And hope the yeast doesn't eat all your holly goodness!!
I like the high attenuation and clear beer it is supposed to leave, but the slow start (5 days?!) makes me nervous. I like the yeast to start fast to minimize infection risk. One of the wyeast trappist yeasts (3787) is similar, but I think it is about 36 hours, slow at first, and then wham-o.
Mayday99 is offline
 
Reply With Quote
Old 10-08-2012, 02:35 AM   #66
bullinachinashop
Feedback Score: 0 reviews
Recipes 
 
Join Date: Oct 2009
Location: NE Ohio
Posts: 1,046
Liked 30 Times on 27 Posts
Likes Given: 31

Default

I will say that I'm also bothered by the slow start.
Someone stated that they pitched dry and had a quick start. This is confusing to me.
How can you pitch +/- 50% less yeast and have a quicker start?
I will say that there was a noticeable difference in the color of the BRY97 compared to the safale 05
?
Bull
bullinachinashop is offline
 
Reply With Quote
Old 10-08-2012, 03:18 AM   #67
cublue
Feedback Score: 0 reviews
Recipes 
 
Join Date: Jun 2012
Location: Denver, Colorado
Posts: 103
Liked 2 Times on 2 Posts

Default

Quote:
Originally Posted by bullinachinashop
I will say that I'm also bothered by the slow start.
Someone stated that they pitched dry and had a quick start. This is confusing to me.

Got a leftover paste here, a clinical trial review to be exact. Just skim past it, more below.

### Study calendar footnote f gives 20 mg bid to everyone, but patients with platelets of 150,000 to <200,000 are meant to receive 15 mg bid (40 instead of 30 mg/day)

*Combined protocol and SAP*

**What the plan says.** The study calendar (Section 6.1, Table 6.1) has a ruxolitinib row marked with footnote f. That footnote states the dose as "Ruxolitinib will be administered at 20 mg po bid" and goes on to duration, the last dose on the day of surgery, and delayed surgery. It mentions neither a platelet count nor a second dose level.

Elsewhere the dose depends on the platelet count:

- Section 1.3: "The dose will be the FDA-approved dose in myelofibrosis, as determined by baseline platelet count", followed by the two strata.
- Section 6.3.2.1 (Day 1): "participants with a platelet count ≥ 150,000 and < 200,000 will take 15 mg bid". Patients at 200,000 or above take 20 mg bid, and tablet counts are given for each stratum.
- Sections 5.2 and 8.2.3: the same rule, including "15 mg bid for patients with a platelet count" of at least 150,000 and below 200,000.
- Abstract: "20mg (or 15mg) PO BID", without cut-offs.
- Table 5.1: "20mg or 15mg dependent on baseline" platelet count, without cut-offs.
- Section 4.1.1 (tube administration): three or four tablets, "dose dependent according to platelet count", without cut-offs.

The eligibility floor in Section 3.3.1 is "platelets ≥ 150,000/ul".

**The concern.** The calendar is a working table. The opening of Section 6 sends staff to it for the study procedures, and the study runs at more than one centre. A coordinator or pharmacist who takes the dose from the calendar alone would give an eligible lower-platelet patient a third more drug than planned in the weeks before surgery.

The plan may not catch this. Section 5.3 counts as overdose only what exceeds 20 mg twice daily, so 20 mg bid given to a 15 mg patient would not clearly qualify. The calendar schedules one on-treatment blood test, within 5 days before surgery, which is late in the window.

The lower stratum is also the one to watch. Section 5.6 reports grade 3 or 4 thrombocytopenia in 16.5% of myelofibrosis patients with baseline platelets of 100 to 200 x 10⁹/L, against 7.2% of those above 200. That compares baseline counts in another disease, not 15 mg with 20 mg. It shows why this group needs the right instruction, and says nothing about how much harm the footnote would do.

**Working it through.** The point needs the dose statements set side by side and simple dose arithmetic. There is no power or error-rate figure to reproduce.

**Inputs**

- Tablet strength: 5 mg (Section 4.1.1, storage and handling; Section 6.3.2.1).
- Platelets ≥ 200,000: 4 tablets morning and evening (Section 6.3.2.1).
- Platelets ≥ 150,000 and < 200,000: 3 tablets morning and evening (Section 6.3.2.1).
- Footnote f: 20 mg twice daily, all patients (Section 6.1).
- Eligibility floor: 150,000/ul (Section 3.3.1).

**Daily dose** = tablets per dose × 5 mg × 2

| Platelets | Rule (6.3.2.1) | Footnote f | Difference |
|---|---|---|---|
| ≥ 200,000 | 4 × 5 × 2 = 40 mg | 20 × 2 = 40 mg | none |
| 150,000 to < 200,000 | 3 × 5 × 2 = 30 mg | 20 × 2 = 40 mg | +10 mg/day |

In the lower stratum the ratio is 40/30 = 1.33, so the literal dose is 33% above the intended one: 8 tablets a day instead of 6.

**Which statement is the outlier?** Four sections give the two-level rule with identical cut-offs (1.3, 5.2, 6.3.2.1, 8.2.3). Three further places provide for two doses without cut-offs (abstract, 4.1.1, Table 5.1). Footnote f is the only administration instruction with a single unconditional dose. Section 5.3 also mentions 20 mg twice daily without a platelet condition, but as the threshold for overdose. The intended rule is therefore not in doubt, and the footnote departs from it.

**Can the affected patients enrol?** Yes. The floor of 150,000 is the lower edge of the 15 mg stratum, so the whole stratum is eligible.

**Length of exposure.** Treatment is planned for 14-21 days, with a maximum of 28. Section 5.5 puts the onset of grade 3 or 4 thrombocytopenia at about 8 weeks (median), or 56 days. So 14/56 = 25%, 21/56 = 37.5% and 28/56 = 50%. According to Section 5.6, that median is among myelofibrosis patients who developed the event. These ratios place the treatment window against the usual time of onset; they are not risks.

I also pitched dry, and albeit at lower temp, had a very, very slow start. So I have a tough time believing that ( not calling anyone a liar, mind you) unless they pitched at 85* !! I will use this, if what I read is correct, in the summer when temps are higher if that whole "clean at 78*" thing is true. That would be a godsend in the summer.

I am concerned that I tasted my hydro sample and there is no hop character in my amber... Might dry hop with centennial to compensate....
cublue is offline
 
Reply With Quote
Old 10-08-2012, 06:52 AM   #68
treehousebrewing
Feedback Score: 0 reviews
Recipes 
 
Join Date: Sep 2012
Posts: 75
Liked 6 Times on 6 Posts

Default

I pitched at about 75 (without rehydrating) and cooled the wort down to 68 from there (took about 3 hours). I had activity within 24 hrs. I've only seen activity in 6-8 hours if I repitch from another batch.
treehousebrewing is offline
 
Reply With Quote
Old 10-08-2012, 05:12 PM   #69
Mayday99
Feedback Score: 0 reviews
Recipes 
 
Join Date: Jul 2007
Posts: 154
Liked 1 Times on 1 Posts
Likes Given: 2

Default

Given the past numerous quality control issues with Nottingham, I am wondering if there is an issue with this yeast. Danstar's site characterized BRY-97 as "quick start" if held above 17C (63F).


There are reports here of mid-high 60s and no activity for days when rehydrated.

The oddly dark color on rehydration was troubling too, although maybe this is just a difference between danstar and fermentis.

All I know is the rehydrated S-04 looked like what you'd expect, light beige, while the BRY-97 was very grayish.
Mayday99 is offline
 
Reply With Quote
Old 10-08-2012, 09:32 PM   #70
cublue
Feedback Score: 0 reviews
Recipes 
 
Join Date: Jun 2012
Location: Denver, Colorado
Posts: 103
Liked 2 Times on 2 Posts

Default

Well, I went ahead and tossed some more centennial into my amber to counter the hop-muting effects, I hope. Gonna leave it in for about 4 days before I got to bottle. Hope it turned out well. Don't think I am gonna wash this cake...

I didn't notice at the time, but yes, this yeast was darker than I am used to...


cublue is offline
 
Reply With Quote
Reply


Thread Tools



Forum Jump

Newest Threads

LATEST SPONSOR DEALS